Avoiding genetic fallacies
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Avoiding genetic fallacies

Published on: 04 February, 2016

Sometimes, when my dad is feeling a bit mischievous, he will say with an impish smile, “Remember! It is important to choose your parents wisely!” Every time I hear him say this, I smile to myself, because of course my dad knows that it is logically impossible to choose your own biological parents. No matter how much you wish or how hard you try, your biological parents had to exist before you were born and you are stuck, generally speaking, with the genetic material that they bequeathed to you at conception.

There is something genetic, though, that you can avoid, and that is genetic fallacies. You may have never heard of a genetic fallacy before, so let me explain what it is. A genetic fallacy is when someone discredits or rejects an idea based simply on the source of the idea or the process through which it was developed.1 A genetic fallacy can also be committed in the converse manner—when someone defends or accepts an idea simply on its source or the process through which it was developed. The truth or falsehood of ideas does not depend on where they come from. Each concept needs to be evaluated on its own merit rather than simply on its source.

Let me give you an example of a genetic fallacy. Imagine that I had a primary school teacher in Year 2 called Miss Jones, who was a dedicated vegetarian Seventh-day Adventist and every Sabbath afternoon faithfully went door-to-door offering people Try Jesus cards. In Maths class, Miss Jones taught me that “1 + 2 = 4”. Imagine, though, that the next year I had another primary school teacher called Miss Wilson, who was a chain-smoking communist agnostic and at night moonlighted as a bartender. In her Maths class, Miss Wilson taught me that “1 + 2 = 3”. Now it would be a genetic fallacy for me to conclude, since Miss Jones was a dedicated vegetarian Seventh-day Adventist and that Miss Wilson was a chain-smoking communist agnostic, that “1 + 2 = 4” rather than “1 + 2 = 3”. Even though we may agree with many of Miss Jones’ beliefs, that does not mean that everything she said was true. Conversely, just because Miss Wilson may have had so many beliefs and lifestyle practices that were wrong, this does not mean that everything that she said was false.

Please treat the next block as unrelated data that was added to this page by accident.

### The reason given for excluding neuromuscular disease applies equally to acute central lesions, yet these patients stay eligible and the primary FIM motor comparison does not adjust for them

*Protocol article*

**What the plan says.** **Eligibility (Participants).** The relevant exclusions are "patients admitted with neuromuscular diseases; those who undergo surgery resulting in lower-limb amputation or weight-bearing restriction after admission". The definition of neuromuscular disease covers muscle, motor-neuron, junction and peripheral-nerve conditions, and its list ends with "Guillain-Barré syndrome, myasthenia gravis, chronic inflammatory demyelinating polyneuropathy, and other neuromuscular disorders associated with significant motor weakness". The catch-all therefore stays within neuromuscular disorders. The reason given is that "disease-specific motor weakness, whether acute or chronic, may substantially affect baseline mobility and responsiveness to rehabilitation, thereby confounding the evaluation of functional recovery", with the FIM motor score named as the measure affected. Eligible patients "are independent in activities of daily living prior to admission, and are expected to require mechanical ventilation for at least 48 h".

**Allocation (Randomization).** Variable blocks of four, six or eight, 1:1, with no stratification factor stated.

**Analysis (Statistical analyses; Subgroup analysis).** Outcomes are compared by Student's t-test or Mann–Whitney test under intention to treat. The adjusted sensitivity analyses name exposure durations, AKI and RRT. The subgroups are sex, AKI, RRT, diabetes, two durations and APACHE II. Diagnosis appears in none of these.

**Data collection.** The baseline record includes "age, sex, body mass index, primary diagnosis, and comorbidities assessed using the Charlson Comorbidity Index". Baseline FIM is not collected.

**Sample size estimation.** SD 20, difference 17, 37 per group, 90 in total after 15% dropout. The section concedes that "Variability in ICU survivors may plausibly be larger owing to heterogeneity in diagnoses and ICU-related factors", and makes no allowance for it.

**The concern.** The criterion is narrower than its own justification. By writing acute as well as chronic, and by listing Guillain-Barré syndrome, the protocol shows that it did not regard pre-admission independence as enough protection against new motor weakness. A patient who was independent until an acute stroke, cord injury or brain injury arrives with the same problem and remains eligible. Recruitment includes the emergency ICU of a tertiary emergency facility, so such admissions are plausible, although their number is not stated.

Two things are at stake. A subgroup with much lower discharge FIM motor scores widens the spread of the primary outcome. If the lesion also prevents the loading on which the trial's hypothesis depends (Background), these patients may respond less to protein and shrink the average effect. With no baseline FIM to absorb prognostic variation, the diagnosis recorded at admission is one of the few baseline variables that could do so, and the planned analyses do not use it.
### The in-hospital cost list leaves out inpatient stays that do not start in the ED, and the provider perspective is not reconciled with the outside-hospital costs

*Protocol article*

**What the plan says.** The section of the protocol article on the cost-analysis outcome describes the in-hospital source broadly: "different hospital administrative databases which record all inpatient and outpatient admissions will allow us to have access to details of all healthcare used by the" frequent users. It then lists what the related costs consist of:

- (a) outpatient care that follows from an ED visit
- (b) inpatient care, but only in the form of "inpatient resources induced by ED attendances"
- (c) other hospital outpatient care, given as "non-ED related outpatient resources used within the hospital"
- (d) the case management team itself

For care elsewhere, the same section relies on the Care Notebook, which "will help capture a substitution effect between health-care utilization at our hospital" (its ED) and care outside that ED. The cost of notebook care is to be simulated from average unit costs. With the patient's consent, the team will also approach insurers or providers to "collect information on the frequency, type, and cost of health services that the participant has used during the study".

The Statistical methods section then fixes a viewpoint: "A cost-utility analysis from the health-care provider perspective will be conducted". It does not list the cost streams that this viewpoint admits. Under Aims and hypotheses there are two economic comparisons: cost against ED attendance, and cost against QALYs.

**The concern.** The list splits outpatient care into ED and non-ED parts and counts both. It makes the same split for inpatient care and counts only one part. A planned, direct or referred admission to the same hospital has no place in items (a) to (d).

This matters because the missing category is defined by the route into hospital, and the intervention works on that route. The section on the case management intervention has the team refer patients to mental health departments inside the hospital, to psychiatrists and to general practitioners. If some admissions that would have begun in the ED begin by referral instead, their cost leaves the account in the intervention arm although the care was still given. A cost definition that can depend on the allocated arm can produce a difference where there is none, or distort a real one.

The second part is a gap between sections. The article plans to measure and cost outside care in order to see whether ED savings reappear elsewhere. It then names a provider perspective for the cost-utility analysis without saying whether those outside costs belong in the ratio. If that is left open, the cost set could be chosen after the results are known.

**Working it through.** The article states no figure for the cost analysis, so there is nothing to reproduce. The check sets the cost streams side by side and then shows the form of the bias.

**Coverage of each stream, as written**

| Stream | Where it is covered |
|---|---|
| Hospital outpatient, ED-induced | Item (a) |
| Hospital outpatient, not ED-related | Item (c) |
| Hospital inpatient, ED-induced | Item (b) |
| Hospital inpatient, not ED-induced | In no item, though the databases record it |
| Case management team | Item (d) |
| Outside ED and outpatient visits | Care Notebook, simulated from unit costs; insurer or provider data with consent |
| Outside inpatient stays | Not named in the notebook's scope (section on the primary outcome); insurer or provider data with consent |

Now, let's consider a genuine and significant genetic fallacy. There are scientists who claim that there is an internal inconsistency in the Seventh-day Adventist worldview because our church community embraces certain scientific discoveries but it rejects other theories or conclusions that are currently accepted in the scientific community. For example, the Seventh-day Adventist Church has enthusiastically embraced the physics of electromagnetism, since we use electromagnetic waves to carry our evangelistic messages through radio, satellite and optical networks, and the genetics behind the Human Genome Project, which is already providing us with information to design predictive genetic tests and gene-based “designer drugs” to treat hereditary diseases like cancer.2 However, the Adventist Church has not officially adopted the Big Bang theory and has rejected the deep-time evolutionary theory that we have a common biological ancestor with chimpanzees, along with all of the other furry, feathered and leggy critters that call this planet home. This is internally inconsistent, say some scientists, and reveals a strange paradox in the Seventh-day Adventist worldview. If we accept some scientific conclusions, we should in good faith accept them all, claim these scientists.